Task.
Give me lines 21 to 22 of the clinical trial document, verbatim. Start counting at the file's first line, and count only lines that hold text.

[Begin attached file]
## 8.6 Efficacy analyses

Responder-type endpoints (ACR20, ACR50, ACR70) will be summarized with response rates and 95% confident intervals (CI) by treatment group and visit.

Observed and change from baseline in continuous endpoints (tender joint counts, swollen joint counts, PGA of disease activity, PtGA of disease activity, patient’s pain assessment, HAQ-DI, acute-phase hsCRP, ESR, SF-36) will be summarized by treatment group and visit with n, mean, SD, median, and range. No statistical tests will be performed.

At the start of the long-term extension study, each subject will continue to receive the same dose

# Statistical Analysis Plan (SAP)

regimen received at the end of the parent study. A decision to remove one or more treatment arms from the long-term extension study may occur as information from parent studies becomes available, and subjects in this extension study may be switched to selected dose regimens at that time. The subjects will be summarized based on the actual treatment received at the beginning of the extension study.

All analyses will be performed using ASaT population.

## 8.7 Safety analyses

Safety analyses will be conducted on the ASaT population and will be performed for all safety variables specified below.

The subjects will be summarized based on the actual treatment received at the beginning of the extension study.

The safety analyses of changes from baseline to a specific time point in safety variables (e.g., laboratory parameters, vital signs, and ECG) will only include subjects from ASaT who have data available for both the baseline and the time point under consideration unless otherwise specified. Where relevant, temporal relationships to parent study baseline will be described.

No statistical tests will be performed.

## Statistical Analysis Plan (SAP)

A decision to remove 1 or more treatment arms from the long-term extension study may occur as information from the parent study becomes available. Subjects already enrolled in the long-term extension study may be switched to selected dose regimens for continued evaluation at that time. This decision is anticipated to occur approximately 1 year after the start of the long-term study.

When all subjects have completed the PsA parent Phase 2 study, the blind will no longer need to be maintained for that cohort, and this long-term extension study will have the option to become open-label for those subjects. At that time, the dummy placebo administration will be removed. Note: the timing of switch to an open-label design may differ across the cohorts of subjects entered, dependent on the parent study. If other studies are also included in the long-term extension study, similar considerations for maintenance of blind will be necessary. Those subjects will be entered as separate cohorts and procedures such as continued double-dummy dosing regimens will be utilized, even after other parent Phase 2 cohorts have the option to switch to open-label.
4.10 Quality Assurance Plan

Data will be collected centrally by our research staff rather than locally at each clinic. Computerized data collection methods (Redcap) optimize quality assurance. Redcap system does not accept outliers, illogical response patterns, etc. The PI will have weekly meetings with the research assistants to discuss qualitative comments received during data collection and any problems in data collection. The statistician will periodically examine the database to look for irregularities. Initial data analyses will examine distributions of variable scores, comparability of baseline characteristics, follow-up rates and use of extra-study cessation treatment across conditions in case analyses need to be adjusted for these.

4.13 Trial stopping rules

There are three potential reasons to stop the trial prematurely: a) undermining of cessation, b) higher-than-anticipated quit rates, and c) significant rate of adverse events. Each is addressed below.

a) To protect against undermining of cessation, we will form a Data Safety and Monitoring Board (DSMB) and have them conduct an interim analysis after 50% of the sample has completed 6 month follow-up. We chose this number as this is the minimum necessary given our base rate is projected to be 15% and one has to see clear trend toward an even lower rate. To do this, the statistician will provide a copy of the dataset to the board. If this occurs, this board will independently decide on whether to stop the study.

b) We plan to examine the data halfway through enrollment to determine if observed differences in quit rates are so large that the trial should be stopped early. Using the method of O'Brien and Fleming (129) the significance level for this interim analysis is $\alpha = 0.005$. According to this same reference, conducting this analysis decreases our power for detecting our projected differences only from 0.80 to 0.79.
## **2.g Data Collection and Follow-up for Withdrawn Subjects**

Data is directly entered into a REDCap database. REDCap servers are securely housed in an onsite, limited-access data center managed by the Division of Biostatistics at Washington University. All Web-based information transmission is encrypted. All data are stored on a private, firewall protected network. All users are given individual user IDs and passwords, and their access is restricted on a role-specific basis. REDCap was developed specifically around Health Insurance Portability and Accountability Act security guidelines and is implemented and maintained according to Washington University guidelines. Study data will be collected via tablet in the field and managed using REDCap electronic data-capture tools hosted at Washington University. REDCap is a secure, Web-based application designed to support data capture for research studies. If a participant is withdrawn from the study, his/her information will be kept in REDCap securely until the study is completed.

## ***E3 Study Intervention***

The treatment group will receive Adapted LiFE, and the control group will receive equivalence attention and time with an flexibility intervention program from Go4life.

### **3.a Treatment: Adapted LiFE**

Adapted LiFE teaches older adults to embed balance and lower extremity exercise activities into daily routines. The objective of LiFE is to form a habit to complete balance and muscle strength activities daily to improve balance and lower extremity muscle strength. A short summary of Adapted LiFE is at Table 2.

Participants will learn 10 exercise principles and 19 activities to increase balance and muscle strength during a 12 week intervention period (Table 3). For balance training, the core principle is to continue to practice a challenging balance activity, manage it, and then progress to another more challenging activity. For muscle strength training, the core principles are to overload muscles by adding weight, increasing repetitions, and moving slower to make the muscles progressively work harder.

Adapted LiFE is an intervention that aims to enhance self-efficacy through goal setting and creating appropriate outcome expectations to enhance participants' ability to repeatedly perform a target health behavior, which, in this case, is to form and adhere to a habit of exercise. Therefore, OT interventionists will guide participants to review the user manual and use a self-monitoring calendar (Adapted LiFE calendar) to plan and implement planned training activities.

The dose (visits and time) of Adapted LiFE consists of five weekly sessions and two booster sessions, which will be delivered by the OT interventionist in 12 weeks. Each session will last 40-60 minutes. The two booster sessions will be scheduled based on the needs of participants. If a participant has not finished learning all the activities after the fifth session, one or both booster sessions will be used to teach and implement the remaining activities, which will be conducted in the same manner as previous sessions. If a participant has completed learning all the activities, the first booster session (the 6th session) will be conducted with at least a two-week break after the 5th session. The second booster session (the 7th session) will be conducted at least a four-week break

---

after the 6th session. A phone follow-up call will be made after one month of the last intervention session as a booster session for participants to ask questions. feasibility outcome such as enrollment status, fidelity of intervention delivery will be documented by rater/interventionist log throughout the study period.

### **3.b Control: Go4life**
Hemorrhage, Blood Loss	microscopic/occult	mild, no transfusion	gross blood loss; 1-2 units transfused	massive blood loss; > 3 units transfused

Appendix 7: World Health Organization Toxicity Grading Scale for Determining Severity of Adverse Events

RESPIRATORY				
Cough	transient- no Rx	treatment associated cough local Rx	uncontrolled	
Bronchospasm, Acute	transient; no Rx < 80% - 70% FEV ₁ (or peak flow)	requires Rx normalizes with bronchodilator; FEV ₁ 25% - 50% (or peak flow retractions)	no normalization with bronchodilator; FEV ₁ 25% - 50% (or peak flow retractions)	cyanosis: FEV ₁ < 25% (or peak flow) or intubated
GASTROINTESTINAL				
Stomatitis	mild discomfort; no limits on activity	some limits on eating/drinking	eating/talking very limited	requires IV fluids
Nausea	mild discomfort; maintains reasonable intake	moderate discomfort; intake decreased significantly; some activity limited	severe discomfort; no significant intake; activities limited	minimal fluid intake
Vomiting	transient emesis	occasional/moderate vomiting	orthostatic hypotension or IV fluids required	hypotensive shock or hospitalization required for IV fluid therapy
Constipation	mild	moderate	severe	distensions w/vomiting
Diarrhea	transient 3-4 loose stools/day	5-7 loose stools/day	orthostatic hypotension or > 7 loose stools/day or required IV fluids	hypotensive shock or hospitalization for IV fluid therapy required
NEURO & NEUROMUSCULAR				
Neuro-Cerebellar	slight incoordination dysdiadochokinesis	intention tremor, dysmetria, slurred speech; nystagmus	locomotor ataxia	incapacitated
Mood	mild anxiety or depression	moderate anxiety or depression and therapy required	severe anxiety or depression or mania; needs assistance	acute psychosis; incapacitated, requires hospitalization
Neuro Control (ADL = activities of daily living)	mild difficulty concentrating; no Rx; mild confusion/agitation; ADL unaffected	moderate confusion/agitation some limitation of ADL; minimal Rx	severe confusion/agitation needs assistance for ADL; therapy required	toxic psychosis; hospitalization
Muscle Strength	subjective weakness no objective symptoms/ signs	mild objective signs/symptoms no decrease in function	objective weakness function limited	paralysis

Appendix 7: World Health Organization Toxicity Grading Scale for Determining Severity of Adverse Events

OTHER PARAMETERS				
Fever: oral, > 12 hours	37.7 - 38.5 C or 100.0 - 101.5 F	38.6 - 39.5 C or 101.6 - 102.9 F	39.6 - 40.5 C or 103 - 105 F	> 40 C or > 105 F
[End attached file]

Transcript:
b) We plan to examine the data halfway through enrollment to determine if observed differences in quit rates are so large that the trial should be stopped early. Using the method of O'Brien and Fleming (129) the significance level for this interim analysis is $\alpha = 0.005$. According to this same reference, conducting this analysis decreases our power for detecting our projected differences only from 0.80 to 0.79.
## **2.g Data Collection and Follow-up for Withdrawn Subjects**